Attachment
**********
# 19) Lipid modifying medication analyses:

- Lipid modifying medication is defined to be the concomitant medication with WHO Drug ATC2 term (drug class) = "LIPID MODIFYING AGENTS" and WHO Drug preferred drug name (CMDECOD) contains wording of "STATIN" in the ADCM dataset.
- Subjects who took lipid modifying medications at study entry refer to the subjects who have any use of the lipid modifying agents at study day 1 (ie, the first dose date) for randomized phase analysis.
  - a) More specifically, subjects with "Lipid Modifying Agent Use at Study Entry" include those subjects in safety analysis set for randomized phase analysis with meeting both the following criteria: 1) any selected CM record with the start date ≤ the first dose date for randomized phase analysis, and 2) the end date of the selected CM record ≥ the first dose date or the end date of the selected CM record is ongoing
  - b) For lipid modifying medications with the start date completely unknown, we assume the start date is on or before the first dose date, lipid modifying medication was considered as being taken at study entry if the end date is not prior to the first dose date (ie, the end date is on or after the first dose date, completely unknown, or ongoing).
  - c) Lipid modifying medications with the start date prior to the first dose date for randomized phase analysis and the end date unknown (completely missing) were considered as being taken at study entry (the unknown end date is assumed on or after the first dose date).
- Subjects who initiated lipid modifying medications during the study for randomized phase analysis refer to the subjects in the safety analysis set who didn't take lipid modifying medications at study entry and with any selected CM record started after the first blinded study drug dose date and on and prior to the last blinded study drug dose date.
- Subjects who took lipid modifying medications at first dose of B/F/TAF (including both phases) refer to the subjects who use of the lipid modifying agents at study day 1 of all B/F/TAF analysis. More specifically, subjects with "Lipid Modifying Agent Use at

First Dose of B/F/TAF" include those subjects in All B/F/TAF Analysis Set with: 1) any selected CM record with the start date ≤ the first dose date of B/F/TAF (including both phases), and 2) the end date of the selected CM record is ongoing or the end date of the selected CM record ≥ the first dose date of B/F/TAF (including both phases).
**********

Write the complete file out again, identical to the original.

# 19) Lipid modifying medication analyses:

- Lipid modifying medication is defined to be the concomitant medication with WHO Drug ATC2 term (drug class) = "LIPID MODIFYING AGENTS" and WHO Drug preferred drug name (CMDECOD) contains wording of "STATIN" in the ADCM dataset.
- Subjects who took lipid modifying medications at study entry refer to the subjects who have any use of the lipid modifying agents at study day 1 (ie, the first dose date) for randomized phase analysis.
  - a) More specifically, subjects with "Lipid Modifying Agent Use at Study Entry" include those subjects in safety analysis set for randomized phase analysis with meeting both the following criteria: 1) any selected CM record with the start date ≤ the first dose date for randomized phase analysis, and 2) the end date of the selected CM record ≥ the first dose date or the end date of the selected CM record is ongoing
  - b) For lipid modifying medications with the start date completely unknown, we assume the start date is on or before the first dose date, lipid modifying medication was considered as being taken at study entry if the end date is not prior to the first dose date (ie, the end date is on or after the first dose date, completely unknown, or ongoing).
  - c) Lipid modifying medications with the start date prior to the first dose date for randomized phase analysis and the end date unknown (completely missing) were considered as being taken at study entry (the unknown end date is assumed on or after the first dose date).
- Subjects who initiated lipid modifying medications during the study for randomized phase analysis refer to the subjects in the safety analysis set who didn't take lipid modifying medications at study entry and with any selected CM record started after the first blinded study drug dose date and on and prior to the last blinded study drug dose date.
- Subjects who took lipid modifying medications at first dose of B/F/TAF (including both phases) refer to the subjects who use of the lipid modifying agents at study day 1 of all B/F/TAF analysis. More specifically, subjects with "Lipid Modifying Agent Use at

First Dose of B/F/TAF" include those subjects in All B/F/TAF Analysis Set with: 1) any selected CM record with the start date ≤ the first dose date of B/F/TAF (including both phases), and 2) the end date of the selected CM record is ongoing or the end date of the selected CM record ≥ the first dose date of B/F/TAF (including both phases).